Blade Runner 2049

As we all know, the best thing about being a teacher is, of course, the holidays. And one of the great pleasures of the holidays is being able to go to the cinema in the middle of the day. No one else is on holiday, so you usually have to go by yourself, but one of the great discoveries of adulthood for me is that going to the cinema by yourself can actually be really fun.

So last week I travelled into London for the 10.15am showing of Blade Runner 2049 at the BFI IMAX: the biggest screen in the UK.1 The ticket was pretty expensive: £18, and it was only £2 more to upgrade to the fancy seats, so I figured I would give that a try. It was good to be centrally positioned: I don’t like being at an awkward viewing angle with an IMAX screen. However, I think I would have preferred a cheaper seat in the middle if possible. The expensive seats were right at the back, and so to some extent you lose some of that the field-of-vision-filling experience that’s unique to IMAX.2I thought it was an absolutely wonderful film; as Mark Kermode put it, “a future classic”. It perfectly captured the feel and atmosphere of the original, while still feeling fresh and modern. The pacing was wonderfully stately: again, so like the original, and so unlike the freneticism of much of modern film-making. But despite its two hours and forty-three minutes, it didn’t at any point feel slow. Every scene was in service of moving the plot forward to its emotionally powerful conclusion.

The music was amazing. Along with the visuals, and perhaps even more than them, it served to perfectly recreate that world we first saw 35 years ago. In IMAX, with its incredible sound system, that wailing and roaring synth soundtrack was both immersive and disturbing. It also perfectly captured the feeling of Vangelis’s original soundtrack, without sounding dated. Only at one point – I believe – was part of the original soundtrack used, and in that case to great emotional effect.

This film was very much the offspring rather than the sibling of its predecessor. While it showed a deep affection for its parent, and had its parent’s DNA running all the way through it, it wasn’t in thrall to it. Fans of the original cult classic will be more than happy, but it certainly wasn’t fan service. Harrison Ford was fantastic, but didn’t steal the show from Ryan Gosling, who was, from beginning to end, clearly the film’s lead.

Rogue One’s Tarkin came close, but this is the first film I have seen which featured a digitally recreated actor, where – despite the fact that I knew they weren’t real – I was completely convinced by their performance: an astounding achievement.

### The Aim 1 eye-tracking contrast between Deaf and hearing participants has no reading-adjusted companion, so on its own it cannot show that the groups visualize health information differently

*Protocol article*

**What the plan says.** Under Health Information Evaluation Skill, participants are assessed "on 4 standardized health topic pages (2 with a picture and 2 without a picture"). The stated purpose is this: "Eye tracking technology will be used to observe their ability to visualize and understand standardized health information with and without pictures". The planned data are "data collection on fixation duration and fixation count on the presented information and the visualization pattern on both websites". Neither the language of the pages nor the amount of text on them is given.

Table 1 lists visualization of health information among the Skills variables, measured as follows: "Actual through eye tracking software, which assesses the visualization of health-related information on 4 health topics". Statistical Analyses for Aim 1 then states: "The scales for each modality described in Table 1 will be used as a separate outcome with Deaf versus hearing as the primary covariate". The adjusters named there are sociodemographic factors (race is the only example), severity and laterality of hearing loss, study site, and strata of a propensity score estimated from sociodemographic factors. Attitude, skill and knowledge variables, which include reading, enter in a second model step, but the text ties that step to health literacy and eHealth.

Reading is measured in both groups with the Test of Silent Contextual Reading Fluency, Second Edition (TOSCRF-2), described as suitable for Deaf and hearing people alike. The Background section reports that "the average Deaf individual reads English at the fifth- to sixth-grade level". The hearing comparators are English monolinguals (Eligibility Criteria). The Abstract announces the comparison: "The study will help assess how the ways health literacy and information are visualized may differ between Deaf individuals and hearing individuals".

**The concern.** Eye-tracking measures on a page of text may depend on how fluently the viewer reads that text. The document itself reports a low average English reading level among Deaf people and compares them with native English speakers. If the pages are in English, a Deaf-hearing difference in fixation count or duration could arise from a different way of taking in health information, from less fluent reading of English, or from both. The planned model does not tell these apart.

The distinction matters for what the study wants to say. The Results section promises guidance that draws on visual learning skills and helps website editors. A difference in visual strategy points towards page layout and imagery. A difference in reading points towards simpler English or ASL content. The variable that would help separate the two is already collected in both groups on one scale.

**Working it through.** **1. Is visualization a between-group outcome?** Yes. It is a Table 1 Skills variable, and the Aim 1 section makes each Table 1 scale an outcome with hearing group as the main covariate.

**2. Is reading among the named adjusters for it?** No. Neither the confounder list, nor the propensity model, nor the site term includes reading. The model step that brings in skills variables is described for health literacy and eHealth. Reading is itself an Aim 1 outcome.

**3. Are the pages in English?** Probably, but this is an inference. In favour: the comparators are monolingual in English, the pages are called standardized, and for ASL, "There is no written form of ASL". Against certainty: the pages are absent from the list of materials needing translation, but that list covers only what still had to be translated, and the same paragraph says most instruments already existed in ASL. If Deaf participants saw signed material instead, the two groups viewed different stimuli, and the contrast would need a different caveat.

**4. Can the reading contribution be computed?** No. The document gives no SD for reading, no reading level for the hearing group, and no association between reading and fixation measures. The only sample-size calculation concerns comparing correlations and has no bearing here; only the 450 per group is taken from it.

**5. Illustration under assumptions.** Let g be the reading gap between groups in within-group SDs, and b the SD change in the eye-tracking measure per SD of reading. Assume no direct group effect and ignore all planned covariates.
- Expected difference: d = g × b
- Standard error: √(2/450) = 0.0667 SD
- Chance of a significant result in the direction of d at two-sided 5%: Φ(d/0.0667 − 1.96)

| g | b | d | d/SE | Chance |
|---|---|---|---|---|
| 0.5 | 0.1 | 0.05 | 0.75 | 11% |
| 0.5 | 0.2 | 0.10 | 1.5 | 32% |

This is a film I will definitely see again, either at the cinema, or on iTunes. Meanwhile I’ll be enjoying the soundtrack and perhaps rewatching the original film3.


  1. Go big or go home.
  2. I should say that this was 2D IMAX: for me the most immersive experience by far. 3D IMAX is totally unnecessary, and wearing those thick-rimmed plastic glasses only reduces your field of vision.
  3. The “Final Cut”, obviously.

Apple Notes for Teachers

This summer, for the first time, I decided to take the plunge and install the iOS 11 beta. In previous years, I had heeded the warnings not to install a beta operating system on your main work device, but this year the temptation was just too great. For the iPad (much more than the iPhone), this was a huge release, with several headline new features that I couldn’t wait to try. My 12.9” iPad Pro is my main work device, but I figured it was the summer holidays, and if I had any major problems I could probably (🤞🏻) fix them before September.

One of those headline features was drag and drop, but since I was using a beta OS, and wasn’t using any beta apps, it was only Apple apps that I could use to test out this feature. The obvious app to start dragging text, photos and documents into was Notes.

Partly because Notes was suddenly a lot more powerful than all of my other note-taking apps, I started using it more. When I got emails with attachments I wanted to keep for reference, I would just drag them into Notes.

This spurred me to do a proper tidy up of all my notes, and organise them into some kind of structure. Previously I had just two folders: “Notes” and “Archive”, the former a list of my currently used notes, the latter a junk drawer of stuff I wanted to remain searchable.

One of the iPad Diaries columns from MacStories gave me some ideas about how to organise things. I ended up with two main sections: “School” and “Personal”, and inside each one a number of sub-folders. For a reason that is beyond me, and despite its many advances, Notes on iOS still does not support the creation of sub folders. You can view them and even rename them, but to create them you need to use either the Notes app on a Mac or the iCloud.com web interface on a Mac or PC. Federico Viticci managed to find a rather fiddly iOS-only workaround, which requires the use of the Puffin Pro browser, but I haven’t always found this to be reliable. I think it’s a glaring omission from an otherwise powerful app, all the more surprising because the iOS app is in many ways more fully featured than the macOS version.

Below, I’ll go through each of the sections I created and talk about what I’m using them for.

School

This section is mostly school documents I need to refer to plus my own notes on some school activities I’m involved with. It’s really nice to have notes where I can easily drag in multiple files, add my own text and other information. Storing reference documents in context like this, rather than just as files in a folder, makes much more sense to me. In a folder, the only metadata I have about the file is its filename, whereas organised in a structured note, I have much more information. For PDFs and images I have a visual preview, and for other documents I – crucially – have some explanatory text that I can search for. Because everything in Notes has been put there deliberately by me, I find it much easier to find things than searching through a gargantuan email archive.